Materials and Methods

This study was conducted from January 2018 to December 2018 and the proposal for the study was approved by the Ethical Committee of Government TD Medical College. Serum samples were collected from patients who were more than 18 years old belonging to the following groups after obtaining informed consent: preoperative screening patients (n = 517), human immunodeficiency virus (HIV) positives (n = 223), patients on hemodialysis (n = 108), HCV positives (n = 42), and alcoholic liver disease patients (n = 20). The overall sample size was 910.

Study subjects who were not willing to participate in the study, patients below 18 years of age, HBsAg seropositive patients, and patients having overlap between two categories were excluded from the study.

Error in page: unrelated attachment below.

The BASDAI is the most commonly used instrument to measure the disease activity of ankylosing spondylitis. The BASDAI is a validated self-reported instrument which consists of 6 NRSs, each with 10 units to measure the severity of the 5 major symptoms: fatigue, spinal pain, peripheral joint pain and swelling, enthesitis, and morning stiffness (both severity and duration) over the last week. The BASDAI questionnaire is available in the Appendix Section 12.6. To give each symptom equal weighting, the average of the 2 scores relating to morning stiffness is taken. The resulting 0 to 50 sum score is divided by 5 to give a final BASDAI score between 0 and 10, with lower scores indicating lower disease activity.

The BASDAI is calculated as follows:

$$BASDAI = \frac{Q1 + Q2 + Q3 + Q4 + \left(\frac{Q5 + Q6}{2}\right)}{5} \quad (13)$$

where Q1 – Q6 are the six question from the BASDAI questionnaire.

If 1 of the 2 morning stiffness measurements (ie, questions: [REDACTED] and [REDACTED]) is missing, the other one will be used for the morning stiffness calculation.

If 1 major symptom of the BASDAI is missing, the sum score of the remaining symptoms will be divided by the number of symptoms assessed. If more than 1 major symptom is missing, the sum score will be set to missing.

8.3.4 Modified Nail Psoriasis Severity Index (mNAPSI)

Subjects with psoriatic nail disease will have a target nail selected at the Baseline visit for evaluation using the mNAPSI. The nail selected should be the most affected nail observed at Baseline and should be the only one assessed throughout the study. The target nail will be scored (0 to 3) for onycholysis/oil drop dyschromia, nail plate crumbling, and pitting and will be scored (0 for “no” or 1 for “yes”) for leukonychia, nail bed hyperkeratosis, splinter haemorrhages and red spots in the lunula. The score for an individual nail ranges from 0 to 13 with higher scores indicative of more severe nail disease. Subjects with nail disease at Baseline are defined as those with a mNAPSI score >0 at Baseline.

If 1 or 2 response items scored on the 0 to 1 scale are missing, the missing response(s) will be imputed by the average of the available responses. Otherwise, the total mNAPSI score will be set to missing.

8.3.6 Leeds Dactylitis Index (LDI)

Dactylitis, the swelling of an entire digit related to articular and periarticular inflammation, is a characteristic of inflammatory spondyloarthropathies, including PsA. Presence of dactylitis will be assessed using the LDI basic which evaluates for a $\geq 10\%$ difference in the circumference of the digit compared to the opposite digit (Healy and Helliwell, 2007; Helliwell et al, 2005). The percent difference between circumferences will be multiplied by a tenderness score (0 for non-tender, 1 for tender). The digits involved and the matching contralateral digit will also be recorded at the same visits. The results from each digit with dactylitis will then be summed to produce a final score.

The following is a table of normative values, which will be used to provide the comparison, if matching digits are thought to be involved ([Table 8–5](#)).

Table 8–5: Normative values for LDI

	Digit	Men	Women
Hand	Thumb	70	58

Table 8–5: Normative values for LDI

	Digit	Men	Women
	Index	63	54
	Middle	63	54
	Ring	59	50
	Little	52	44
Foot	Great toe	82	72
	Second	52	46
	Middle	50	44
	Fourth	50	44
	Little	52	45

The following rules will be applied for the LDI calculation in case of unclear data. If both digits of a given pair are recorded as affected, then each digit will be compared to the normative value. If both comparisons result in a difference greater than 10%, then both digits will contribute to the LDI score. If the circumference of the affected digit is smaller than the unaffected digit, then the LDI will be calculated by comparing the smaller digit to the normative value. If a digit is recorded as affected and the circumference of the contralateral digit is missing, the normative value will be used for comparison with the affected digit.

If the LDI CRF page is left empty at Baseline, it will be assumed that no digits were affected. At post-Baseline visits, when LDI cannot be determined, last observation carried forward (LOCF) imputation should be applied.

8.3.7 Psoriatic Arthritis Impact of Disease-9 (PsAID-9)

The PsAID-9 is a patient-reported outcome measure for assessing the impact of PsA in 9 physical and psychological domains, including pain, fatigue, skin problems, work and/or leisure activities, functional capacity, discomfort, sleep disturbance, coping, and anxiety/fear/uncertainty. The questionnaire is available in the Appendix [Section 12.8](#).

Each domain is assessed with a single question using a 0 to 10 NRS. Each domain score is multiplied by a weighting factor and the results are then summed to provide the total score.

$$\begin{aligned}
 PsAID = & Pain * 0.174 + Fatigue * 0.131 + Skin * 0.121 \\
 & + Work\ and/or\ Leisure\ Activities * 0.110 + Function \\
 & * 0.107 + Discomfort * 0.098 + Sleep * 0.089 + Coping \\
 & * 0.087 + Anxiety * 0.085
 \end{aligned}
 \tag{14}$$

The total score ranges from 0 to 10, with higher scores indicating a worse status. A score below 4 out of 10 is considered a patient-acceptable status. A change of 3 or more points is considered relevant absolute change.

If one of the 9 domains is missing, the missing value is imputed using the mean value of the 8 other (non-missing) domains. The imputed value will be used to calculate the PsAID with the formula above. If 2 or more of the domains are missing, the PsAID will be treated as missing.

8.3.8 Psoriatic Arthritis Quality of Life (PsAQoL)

Under aseptic precaution, 5 mL blood was collected from the cubital fossa through venipuncture by a phlebotomist. The serum was separated and subjected to initial screening for HBsAg marker by MERILISA HBsAg ELISA kits. The anti-HBc total antibody titer was evaluated using MONOLISA ELISA (Biorad) kits. If found negative, the samples were discarded. If found positive, the samples underwent HBV DNA testing by nested PCR. The DNA positive samples were subjected to anti-HBs titer estimation by ELFA. All relevant patient details were collected from medical records. In this study, OBI was calculated on the basis of prevalence of HBV DNA among HBsAg negative individuals who were positive for Anti-HBc total antibody. Antibody to HBsAg was estimated only among the samples positive for HBV DNA.

Results